What is the deadline for counties to receive my mail-in ballot?
On September 17, 2020 the Pennsylvania Supreme Court agreed to extend the deadline for county election offices to receive ballots from 8:00 PM on Election Day (November 3) until 5:00 PM on Friday, November 6, so long as the voter mails the ballot by 8:00 PM on Election Day. We filed an extensive amicus brief in the case.
However, political actors have asked the United States Supreme Court to hold that ruling unconstitutional. The Court decided that it wouldn’t decide this case before Election Day. But there is a chance that the Court will decide the case after Election Day and there is a chance the Court will agree that the extension was unconstitutional.
The bottom line is: don’t count on an extension of the deadline. Make sure your ballot is received by 8 P.M. Election Day. This means voters should deliver their ballots to their county election offices, satellite offices or drop boxes.
What should I do if I am notified that my mail-in ballot was cancelled?
Don’t panic! Even if you receive a notification that your returned mail-in ballot was cancelled—for example, because it lacked a signature or a secrecy envelope—you can still make your voice heard, but you must take action before polls close on Election Day.
Your first option is to visit a county election office or satellite election office and request a replacement ballot, returning it at that location and making sure that you follow the instructions carefully. Ask for help from election officials if you have questions. Find your local election office here.
Go to your polling place and ask to cast a provisional ballot. This will be counted once election officials confirm that your mail-in ballot was cancelled.
What are “naked ballots”? What should I keep in mind to make sure my vote is counted when using a mail-in ballot?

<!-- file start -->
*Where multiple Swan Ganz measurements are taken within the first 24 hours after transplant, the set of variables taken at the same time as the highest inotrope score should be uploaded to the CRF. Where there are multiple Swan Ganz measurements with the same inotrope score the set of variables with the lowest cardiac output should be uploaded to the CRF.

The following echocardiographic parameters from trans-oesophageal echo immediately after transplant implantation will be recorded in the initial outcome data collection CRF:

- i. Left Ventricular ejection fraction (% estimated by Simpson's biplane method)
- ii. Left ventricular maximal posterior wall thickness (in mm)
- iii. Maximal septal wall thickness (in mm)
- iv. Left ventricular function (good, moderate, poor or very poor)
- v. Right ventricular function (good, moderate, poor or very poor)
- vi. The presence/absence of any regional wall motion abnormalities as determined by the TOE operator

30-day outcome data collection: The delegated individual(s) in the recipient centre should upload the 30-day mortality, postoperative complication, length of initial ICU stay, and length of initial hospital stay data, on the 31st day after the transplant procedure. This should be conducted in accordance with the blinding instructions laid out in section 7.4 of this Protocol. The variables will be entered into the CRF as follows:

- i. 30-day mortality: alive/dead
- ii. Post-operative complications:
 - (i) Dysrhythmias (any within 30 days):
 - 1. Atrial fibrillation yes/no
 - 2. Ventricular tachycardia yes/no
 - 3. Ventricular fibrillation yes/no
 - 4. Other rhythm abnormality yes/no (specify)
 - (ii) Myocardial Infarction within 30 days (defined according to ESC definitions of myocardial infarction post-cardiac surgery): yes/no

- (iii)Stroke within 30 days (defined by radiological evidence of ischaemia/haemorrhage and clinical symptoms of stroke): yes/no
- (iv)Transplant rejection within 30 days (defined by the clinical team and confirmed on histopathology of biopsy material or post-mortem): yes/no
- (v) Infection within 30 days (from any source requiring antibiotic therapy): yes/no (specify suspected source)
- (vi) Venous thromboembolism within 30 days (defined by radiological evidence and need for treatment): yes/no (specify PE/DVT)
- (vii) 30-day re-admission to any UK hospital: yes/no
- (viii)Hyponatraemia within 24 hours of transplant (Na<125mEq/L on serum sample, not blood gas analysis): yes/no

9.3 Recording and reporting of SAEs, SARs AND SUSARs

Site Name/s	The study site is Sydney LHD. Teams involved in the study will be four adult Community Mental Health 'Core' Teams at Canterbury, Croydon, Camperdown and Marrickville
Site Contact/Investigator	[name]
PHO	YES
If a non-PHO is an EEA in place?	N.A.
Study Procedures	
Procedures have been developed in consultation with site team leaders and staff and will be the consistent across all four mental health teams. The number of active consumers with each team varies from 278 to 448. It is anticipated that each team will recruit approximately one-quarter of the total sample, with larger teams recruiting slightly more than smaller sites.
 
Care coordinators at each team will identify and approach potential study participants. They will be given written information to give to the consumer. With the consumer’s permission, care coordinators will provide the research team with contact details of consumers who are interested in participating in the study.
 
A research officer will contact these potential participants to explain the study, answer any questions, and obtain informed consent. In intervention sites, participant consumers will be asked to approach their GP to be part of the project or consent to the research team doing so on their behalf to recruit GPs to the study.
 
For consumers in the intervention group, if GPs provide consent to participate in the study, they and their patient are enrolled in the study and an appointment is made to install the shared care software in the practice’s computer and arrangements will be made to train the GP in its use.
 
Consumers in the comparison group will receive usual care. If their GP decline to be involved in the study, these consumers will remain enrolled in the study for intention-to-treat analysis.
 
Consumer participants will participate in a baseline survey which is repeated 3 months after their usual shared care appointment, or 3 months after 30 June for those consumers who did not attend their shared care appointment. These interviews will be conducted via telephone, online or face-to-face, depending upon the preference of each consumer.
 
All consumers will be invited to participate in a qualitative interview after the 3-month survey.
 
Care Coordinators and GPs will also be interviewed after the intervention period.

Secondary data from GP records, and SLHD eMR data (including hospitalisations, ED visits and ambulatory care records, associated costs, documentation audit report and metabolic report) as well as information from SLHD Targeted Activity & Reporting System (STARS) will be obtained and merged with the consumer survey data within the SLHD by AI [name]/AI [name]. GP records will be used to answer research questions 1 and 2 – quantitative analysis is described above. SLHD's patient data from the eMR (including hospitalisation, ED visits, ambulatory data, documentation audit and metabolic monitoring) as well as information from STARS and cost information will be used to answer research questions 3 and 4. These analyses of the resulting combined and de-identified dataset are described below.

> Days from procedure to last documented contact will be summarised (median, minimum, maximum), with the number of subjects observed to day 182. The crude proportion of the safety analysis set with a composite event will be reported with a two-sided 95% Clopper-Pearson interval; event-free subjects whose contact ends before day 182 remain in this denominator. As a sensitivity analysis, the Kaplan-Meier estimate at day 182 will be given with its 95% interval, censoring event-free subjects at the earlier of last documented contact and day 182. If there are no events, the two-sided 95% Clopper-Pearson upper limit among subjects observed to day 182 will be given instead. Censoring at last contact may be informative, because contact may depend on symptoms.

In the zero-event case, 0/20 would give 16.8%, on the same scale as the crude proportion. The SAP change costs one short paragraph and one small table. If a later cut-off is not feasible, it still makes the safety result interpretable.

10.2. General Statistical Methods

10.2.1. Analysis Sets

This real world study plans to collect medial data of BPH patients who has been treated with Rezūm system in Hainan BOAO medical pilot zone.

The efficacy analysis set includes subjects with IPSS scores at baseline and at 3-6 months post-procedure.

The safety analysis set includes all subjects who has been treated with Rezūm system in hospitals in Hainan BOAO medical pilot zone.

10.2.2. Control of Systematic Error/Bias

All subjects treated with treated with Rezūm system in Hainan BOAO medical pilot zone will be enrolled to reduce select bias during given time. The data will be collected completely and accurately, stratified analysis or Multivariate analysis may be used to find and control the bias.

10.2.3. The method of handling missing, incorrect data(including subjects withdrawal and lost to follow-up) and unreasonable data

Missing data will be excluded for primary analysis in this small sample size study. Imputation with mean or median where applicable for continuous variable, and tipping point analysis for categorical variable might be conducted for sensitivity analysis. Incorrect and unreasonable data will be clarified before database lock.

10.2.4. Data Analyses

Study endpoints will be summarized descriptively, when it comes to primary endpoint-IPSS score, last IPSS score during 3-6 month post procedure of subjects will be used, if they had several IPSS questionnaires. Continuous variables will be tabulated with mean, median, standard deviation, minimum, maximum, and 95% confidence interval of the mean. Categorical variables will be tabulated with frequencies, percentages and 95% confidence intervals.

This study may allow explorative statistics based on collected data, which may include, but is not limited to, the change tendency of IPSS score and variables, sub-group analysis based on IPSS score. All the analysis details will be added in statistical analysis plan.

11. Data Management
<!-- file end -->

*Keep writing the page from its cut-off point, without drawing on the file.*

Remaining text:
“Naked ballots” are mail-in ballots that are returned without an inner “secrecy envelope”—a white envelope included along with the ballot and the outer mailing envelope. Pennsylvania Election Law requires people voting by mail to put their ballots in a “secrecy envelope,” and then put that sealed envelope in a second, outer mailing envelope. Any ballot that is submitted without a secrecy envelope will not be counted.
You, and your family and friends, must be especially careful when you are completing and returning your mail-in ballot to make sure you seal your ballot inside the inner secrecy envelope before placing it in the outer mailing envelope. Read the instructions carefully! It can be helpful to check with a family member or friend to double-check that you have completed all of the required steps to complete your ballot. Mail-in ballots can also be rejected because a voter forgot to sign in the appropriate location on the declaration envelope. Be sure to sign your outer envelope before returning your ballot!
Can my ballot be rejected because of a signature mismatch?
No: In a unanimous decision on October 23, the PA Supreme Court ruled that mail-in ballots can’t be discarded solely because of a perceived discrepancy between the signature on the mail-in ballot declaration envelope and the voter’s registration.
Be sure to carefully sign the outer declaration envelope in the appropriate place before returning your mail in ballot. Rest assured that your ballot will not be discarded simply because your signature may have changed over time, or because an untrained partisan observer or election official perceives a mismatch with your voter registration signature.